Top Reads for 2017
2017 was my first year out of full time education and into full time work. I learnt so much every single day, and read a ridiculous amount of articles. When I sat down to write this post, I was overwhelmed by the sheer volume of things, and assumed that the quantity had outweighed the quality.
After reviewing and collating my top five articles, I realised there was a huge amount of great content that was published this year. This year’s is mostly focused on code-y articles, but there were plenty of non-tech articles that made their way into my purview this year. I subscribed to and read a bunch of stuff on Nautilus and The Atlantic.
Anyway, here they are in no particular order, my top five articles of 2017.
Deploying ES2015+ Code in Production Today
One Bite At A Time: Partitioning Complexity
Sometimes we all get overwhelmed by the complexity of the code we’re writing. This is especially true when you’re modifying a huge legacy codebase. Kent Beck has written a great meditative read on how we can keep calm and make changes iteratively, rationally. A few of these techniques you’ll pick up along the way in your journey as a developer, but this compilation is really awesome. A must-read if you’re a budding web developer starting out on your career.
Web Components: The Long Game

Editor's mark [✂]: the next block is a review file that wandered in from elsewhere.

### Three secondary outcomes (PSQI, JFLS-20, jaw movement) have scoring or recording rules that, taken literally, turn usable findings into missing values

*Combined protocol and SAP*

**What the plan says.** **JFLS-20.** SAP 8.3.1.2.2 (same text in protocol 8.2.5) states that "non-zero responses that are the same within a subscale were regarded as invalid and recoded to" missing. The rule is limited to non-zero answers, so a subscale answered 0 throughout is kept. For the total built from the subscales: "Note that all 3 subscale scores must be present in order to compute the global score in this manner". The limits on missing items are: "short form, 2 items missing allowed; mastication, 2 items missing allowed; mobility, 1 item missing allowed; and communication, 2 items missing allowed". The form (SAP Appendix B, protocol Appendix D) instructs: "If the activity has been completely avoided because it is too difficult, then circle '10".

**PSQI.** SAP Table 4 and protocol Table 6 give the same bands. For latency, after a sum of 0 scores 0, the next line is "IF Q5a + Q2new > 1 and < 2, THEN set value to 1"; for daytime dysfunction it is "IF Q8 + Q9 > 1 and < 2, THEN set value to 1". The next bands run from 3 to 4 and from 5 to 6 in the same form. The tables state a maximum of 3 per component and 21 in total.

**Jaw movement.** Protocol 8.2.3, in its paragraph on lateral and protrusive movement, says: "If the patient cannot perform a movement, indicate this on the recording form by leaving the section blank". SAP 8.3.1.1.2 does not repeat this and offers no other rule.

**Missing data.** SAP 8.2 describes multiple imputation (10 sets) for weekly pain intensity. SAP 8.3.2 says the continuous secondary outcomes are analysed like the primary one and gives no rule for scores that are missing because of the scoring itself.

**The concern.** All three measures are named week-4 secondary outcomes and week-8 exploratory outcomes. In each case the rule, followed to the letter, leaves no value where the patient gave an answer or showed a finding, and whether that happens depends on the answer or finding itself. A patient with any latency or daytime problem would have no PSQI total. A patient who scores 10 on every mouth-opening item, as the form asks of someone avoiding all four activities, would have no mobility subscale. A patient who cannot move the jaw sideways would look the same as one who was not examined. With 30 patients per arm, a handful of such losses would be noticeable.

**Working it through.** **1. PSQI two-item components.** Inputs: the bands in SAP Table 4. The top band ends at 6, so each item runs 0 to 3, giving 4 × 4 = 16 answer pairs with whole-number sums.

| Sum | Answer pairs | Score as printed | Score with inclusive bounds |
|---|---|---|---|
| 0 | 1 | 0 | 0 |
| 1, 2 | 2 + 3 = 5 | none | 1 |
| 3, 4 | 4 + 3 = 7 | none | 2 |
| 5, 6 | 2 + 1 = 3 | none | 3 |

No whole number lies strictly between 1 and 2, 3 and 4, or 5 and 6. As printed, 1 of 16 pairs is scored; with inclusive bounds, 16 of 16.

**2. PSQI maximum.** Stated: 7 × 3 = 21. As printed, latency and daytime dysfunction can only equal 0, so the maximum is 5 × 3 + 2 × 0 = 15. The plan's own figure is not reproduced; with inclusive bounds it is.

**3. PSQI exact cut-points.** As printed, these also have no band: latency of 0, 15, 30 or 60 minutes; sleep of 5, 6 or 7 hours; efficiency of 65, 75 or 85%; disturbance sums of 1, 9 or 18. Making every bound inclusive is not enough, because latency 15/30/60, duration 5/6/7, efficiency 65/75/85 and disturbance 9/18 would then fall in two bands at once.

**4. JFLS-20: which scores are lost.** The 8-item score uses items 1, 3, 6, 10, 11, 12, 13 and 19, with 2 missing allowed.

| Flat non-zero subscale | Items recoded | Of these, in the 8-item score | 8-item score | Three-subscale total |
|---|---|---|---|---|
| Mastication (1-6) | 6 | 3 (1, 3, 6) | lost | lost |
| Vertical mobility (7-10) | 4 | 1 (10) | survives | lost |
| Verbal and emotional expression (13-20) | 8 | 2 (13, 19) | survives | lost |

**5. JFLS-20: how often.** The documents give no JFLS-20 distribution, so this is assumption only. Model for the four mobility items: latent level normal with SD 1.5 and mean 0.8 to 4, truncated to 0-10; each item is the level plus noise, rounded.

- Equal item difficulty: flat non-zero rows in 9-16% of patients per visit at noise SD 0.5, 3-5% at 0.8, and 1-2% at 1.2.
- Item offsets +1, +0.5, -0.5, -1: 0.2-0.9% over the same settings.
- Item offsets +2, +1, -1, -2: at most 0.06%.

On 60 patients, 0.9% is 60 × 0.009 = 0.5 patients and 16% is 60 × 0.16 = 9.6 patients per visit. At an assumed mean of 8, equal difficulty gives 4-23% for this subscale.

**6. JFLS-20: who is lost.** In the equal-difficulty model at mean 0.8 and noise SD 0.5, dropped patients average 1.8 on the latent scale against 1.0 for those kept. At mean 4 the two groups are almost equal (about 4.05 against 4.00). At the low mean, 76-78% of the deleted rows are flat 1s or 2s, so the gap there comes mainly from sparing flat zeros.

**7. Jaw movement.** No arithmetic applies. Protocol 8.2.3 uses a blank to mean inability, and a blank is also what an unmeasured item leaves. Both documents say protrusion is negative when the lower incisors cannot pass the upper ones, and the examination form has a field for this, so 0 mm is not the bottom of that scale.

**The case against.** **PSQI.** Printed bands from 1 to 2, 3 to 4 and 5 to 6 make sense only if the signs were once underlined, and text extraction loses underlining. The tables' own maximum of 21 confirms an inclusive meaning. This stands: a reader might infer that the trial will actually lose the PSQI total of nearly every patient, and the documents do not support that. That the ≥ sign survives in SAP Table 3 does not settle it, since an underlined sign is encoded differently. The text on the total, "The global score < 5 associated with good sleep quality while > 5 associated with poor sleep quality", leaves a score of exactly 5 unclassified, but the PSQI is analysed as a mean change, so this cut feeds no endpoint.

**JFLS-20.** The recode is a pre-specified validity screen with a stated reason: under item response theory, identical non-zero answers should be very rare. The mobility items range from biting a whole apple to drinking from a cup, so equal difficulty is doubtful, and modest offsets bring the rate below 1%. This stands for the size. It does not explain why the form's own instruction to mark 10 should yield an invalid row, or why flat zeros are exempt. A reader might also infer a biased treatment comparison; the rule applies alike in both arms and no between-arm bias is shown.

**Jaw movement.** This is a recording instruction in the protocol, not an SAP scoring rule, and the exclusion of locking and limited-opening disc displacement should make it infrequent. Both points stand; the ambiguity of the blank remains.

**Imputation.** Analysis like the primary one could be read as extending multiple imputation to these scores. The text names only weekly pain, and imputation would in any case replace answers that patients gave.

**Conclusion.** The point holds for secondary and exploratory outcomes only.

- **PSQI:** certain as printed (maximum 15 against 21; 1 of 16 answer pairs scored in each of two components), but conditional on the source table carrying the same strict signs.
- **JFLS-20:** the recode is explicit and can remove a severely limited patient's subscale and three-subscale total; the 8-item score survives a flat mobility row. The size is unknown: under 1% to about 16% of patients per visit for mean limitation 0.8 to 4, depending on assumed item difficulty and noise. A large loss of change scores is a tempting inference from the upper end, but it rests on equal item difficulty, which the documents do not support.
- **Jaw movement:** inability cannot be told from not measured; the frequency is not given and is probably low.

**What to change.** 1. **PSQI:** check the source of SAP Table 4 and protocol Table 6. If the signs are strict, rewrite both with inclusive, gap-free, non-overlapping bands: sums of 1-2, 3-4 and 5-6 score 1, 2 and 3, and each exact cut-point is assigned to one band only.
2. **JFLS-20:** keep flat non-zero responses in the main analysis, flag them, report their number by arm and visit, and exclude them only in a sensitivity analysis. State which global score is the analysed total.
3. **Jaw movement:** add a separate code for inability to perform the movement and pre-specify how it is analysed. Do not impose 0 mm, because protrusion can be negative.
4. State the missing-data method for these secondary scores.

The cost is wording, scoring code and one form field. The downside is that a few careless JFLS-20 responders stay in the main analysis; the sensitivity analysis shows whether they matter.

Web components still seem to be some way off, but this great article highlights the value of having a browser-native component standard; sophistication of tooling proportional to the problem at hand. It’s ridiculous to have a whole bundling platform just to write a single reusable component. Web components, and the associated standards that help enable it, promise to bring back what Alex calls Ctrl-R web development. It’s worth watching the linked conference talk Alex did as well. I’m keen for the future.
To Understand Rising Inequality, Consider the Janitors at Two Top Companies, Then and Now
Important reading for anyone who stills believes that the rise of pseudo-employment companies like Uber is only a good thing. Employee welfare measures and career advancement opportunities are being eroded for those not fortunate enough to have had tertiary education and the professional network it brings with it. I won’t say anymore, just read it.
Stop making learning to code easier
This great read goes through some common pitfalls that people (including myself) encounter when learning to code through sites like CodeAcademy. The intent is great, but these programs don’t teach you critical skills required for developing code; debug logs, hypothesis and test-driven development.